This article urges the IRS to expand the exception to other categories of individuals who face serious hurdles to filing jointly, such as long-separated spouses. Couples in long-term separations tend to be low-income racial and ethnic minorities with children, exactly the target population for the Premium Tax Credit. This article makes concrete suggestions for reforms that would better protect vulnerable populations and lead to more equitable results.
Looking beyond the Premium Tax Credit, this article outlines other tax benefits that are lost when not filing jointly. The Premium Tax Credit is but one example of a more systemic problem. For example, the Earned Income Tax Credit, the single largest federal cash assistance program, is lost to a married taxpayer without a joint return. This article looks critically at why the tax code repeatedly requires joint filing to claim tax benefits and argues that the Premium Tax Credit exception should be extended to apply to other tax benefits. If we are truly concerned that a domestic violence victim cannot (or should not) file jointly with an abuser, then we should enable the victim to receive all the tax benefits that are so critical to our anti-poverty efforts.
From the press release:
Pre-Davos report shows how 1% now own more than rest of us combined.
Runaway inequality has created a world where 62 people own as much as the poorest half of the world’s population, according to an Oxfam report published today ahead of the annual gathering of the world’s financial and political elites in Davos. This number has fallen dramatically from 388 as recently as 2010 and 80 last year.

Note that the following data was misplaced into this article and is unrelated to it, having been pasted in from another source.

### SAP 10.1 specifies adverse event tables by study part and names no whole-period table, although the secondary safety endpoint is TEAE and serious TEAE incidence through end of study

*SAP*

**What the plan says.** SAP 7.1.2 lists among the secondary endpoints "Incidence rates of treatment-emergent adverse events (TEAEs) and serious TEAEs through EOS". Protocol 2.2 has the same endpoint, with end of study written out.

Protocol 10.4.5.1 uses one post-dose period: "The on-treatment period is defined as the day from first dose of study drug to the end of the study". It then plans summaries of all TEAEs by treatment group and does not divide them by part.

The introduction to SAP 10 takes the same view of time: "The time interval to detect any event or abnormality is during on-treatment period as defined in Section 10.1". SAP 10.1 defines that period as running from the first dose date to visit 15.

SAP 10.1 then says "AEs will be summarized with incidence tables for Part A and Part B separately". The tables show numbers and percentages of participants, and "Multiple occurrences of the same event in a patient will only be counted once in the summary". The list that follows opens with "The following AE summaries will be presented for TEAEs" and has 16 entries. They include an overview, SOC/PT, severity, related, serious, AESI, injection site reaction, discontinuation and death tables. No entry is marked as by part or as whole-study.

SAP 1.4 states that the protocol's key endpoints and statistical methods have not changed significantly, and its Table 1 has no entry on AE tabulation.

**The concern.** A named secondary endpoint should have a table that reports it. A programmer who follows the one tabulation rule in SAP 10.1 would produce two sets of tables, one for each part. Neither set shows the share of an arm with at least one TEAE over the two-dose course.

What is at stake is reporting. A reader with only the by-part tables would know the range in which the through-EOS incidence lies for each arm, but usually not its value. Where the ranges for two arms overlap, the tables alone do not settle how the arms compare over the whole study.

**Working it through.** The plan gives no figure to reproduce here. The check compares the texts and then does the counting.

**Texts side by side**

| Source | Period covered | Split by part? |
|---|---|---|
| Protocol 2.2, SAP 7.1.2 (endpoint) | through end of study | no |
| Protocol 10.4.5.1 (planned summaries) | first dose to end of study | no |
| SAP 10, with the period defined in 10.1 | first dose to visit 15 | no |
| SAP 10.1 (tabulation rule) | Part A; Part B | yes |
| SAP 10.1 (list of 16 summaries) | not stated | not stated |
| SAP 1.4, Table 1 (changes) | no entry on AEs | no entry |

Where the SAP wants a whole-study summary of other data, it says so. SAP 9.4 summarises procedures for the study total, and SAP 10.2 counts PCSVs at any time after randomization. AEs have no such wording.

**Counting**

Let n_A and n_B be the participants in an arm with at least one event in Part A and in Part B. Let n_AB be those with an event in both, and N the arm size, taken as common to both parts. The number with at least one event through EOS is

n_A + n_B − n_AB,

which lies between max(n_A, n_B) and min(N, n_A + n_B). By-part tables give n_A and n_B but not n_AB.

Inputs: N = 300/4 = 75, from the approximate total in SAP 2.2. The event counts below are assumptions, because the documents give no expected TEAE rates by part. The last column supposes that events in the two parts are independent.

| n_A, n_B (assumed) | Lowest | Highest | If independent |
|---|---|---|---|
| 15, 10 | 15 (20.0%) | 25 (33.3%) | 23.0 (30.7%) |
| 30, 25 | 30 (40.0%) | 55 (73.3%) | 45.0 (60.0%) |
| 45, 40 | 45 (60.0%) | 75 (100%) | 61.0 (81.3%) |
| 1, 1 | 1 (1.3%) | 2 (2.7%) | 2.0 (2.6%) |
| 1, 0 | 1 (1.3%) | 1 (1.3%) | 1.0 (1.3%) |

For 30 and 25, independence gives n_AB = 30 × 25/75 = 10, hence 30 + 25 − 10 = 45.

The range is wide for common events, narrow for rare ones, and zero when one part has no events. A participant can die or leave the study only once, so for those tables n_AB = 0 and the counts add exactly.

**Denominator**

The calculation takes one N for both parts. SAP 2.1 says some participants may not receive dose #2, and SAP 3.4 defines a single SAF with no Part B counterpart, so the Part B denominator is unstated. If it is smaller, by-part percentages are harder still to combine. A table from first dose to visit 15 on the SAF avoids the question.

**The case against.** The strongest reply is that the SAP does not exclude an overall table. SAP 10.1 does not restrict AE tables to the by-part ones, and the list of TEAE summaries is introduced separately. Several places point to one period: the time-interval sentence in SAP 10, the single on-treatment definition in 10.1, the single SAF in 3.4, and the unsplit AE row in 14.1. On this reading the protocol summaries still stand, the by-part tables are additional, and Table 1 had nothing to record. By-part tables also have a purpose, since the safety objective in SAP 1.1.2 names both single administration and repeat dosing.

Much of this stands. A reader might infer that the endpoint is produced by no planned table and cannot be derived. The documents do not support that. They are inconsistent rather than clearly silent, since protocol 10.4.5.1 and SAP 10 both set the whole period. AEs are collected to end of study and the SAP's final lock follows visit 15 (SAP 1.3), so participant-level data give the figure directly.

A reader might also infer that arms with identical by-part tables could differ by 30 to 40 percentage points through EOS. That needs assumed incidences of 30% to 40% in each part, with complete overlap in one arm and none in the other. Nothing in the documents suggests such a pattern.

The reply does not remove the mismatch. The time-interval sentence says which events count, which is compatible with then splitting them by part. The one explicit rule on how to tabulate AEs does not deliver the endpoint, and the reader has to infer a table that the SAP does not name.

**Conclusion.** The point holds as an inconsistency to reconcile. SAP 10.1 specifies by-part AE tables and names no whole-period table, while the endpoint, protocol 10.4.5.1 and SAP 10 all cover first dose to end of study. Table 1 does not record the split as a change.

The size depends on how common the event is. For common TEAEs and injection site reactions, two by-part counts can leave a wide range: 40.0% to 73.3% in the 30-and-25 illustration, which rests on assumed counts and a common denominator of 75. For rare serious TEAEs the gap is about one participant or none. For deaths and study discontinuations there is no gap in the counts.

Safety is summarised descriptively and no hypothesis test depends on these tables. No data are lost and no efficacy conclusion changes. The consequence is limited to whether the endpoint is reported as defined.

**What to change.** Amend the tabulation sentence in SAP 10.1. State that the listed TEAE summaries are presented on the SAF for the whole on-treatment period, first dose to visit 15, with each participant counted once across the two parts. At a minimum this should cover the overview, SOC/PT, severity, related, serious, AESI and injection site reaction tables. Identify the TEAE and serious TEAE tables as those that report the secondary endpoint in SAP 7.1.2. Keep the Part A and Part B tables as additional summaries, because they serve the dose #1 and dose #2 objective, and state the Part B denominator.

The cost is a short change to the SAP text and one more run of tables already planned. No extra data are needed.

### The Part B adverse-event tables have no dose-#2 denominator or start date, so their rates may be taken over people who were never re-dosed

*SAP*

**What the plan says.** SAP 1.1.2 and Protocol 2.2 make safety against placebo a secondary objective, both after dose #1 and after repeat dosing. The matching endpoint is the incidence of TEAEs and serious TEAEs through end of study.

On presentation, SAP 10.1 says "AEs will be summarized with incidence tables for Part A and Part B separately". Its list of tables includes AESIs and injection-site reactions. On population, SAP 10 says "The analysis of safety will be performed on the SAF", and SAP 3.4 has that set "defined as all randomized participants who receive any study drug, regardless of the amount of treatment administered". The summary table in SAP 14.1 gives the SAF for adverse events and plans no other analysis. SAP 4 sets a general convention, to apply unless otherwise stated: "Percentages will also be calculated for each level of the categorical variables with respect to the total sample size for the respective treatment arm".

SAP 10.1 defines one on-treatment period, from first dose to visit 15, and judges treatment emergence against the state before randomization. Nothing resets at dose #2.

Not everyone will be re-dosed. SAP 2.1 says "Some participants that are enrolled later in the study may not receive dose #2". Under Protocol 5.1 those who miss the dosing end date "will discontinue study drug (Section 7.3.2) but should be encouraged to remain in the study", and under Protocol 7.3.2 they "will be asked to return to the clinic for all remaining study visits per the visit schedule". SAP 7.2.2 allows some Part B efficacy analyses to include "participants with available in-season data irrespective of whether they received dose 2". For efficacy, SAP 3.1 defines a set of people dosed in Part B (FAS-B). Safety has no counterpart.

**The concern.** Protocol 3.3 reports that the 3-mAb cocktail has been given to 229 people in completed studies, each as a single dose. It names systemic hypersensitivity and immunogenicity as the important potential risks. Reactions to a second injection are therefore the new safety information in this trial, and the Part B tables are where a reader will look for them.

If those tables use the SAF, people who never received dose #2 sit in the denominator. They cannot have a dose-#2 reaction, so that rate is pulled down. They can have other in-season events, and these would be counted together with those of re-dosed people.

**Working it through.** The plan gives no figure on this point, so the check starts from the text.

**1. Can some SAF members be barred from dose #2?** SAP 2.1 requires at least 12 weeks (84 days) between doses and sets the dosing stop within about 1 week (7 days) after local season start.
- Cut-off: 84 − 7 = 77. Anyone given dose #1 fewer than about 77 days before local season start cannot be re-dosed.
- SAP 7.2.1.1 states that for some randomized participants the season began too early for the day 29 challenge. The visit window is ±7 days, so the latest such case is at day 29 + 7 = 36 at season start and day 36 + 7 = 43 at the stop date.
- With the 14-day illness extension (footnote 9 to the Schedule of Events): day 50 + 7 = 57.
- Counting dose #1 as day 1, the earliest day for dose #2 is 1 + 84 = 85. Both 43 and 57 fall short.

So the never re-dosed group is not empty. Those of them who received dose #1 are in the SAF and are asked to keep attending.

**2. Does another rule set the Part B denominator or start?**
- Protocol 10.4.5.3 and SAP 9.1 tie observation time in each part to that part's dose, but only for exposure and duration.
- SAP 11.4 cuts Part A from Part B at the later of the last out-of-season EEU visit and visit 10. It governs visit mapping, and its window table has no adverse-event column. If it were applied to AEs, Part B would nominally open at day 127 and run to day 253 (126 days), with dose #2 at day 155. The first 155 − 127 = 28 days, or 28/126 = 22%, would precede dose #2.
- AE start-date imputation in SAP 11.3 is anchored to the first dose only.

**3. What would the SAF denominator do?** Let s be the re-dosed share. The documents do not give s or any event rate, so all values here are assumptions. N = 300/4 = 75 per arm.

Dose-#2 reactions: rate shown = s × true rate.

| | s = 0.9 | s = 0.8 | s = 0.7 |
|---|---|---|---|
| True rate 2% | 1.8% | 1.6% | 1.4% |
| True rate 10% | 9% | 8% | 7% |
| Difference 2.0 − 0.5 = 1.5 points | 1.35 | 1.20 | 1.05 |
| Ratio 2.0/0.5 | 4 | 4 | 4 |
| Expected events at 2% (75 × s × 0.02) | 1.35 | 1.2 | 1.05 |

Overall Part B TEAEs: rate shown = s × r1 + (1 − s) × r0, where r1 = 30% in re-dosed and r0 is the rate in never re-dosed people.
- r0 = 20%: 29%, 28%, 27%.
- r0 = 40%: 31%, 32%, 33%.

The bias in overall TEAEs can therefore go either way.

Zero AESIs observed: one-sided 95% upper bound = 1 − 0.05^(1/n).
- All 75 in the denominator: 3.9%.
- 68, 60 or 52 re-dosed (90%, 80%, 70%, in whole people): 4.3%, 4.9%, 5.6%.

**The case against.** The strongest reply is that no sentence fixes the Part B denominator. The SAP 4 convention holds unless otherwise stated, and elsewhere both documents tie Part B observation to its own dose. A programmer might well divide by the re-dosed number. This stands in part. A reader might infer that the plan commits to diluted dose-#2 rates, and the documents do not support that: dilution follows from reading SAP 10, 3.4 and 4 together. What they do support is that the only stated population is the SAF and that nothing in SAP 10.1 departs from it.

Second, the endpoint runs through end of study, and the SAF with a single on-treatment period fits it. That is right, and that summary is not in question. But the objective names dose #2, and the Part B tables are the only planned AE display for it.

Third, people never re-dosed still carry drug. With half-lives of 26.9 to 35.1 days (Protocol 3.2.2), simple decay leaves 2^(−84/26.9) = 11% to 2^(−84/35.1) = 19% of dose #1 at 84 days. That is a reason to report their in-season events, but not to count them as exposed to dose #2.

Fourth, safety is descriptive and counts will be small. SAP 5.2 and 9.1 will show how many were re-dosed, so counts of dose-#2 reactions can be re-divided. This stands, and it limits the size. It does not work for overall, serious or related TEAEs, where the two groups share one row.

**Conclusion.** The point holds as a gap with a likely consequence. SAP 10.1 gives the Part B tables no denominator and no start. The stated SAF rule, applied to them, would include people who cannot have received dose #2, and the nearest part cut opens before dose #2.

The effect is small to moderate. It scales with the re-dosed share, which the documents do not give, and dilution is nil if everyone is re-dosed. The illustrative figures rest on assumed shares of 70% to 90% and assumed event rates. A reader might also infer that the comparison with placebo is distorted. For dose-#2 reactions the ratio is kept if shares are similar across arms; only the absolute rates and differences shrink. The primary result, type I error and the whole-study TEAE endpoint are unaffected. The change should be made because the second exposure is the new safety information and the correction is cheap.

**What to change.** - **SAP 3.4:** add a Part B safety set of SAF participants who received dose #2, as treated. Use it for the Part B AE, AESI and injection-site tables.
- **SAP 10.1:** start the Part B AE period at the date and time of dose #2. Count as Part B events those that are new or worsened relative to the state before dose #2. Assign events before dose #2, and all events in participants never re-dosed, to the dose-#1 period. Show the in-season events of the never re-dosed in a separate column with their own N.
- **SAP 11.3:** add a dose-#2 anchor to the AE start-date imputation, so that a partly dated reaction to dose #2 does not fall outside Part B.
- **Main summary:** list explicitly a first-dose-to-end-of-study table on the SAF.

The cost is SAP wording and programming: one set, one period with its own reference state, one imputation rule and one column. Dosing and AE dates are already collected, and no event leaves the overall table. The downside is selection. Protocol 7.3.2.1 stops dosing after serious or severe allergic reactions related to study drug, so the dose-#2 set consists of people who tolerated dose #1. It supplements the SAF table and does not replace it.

An Economy for the 1%, shows that the wealth of the poorest half of the world’s population – that’s 3.6 billion people – has fallen by a trillion dollars since 2010. This 41 per cent drop has occurred despite the global population increasing by around 400 million people during that period. Meanwhile the wealth of the richest 62 has increased by more than half a trillion dollars to $1.76tr. Just nine of the ’62’ are women.
Although world leaders have increasingly talked about the need to tackle inequality, the gap between the richest and the rest has widened dramatically in the past 12 months. Oxfam’s prediction – made ahead of last year’s Davos – that the 1% would soon own more than the rest of us by 2016, actually came true in 2015, a year early….
English methodology note
English Excel data file
Uber is viewed by many as the model for the 21st century corporation. It’s also state-of-the-art when it comes to minimizing its tax bill.
Source: Richard Smith, Economic Development Quarterly, Vol. 30 no. 1, February 2016
From the abstract:
An early concern regarding place-based economic developments was that they might encourage business relocation into target neighborhoods at the expense of other places. To address this concern, when the U.S. Congress passed the Empowerment Zone/Enterprise Community (EZ/EC) program, it included an “antipirating” provision prohibiting use of grants for business relocation. Later iterations of the EZs and Renewal Communities (RCs) received tax incentives only. The RC program did not include an antipirating provision. Did businesses relocate? This study compares business moves within 1,000 feet inside a given RC/EZ with moves within 1,000 feet outside the RC/EZ before and after the intervention. Data are from the National Establishment Time Series (NETS) Database for California and Tennessee. Moves into some RC/EZs increased but so did moves out, leading to no statistically significant net change in numbers of firms. There were no obvious differences between RCs and EZs. The article concludes with policy recommendations.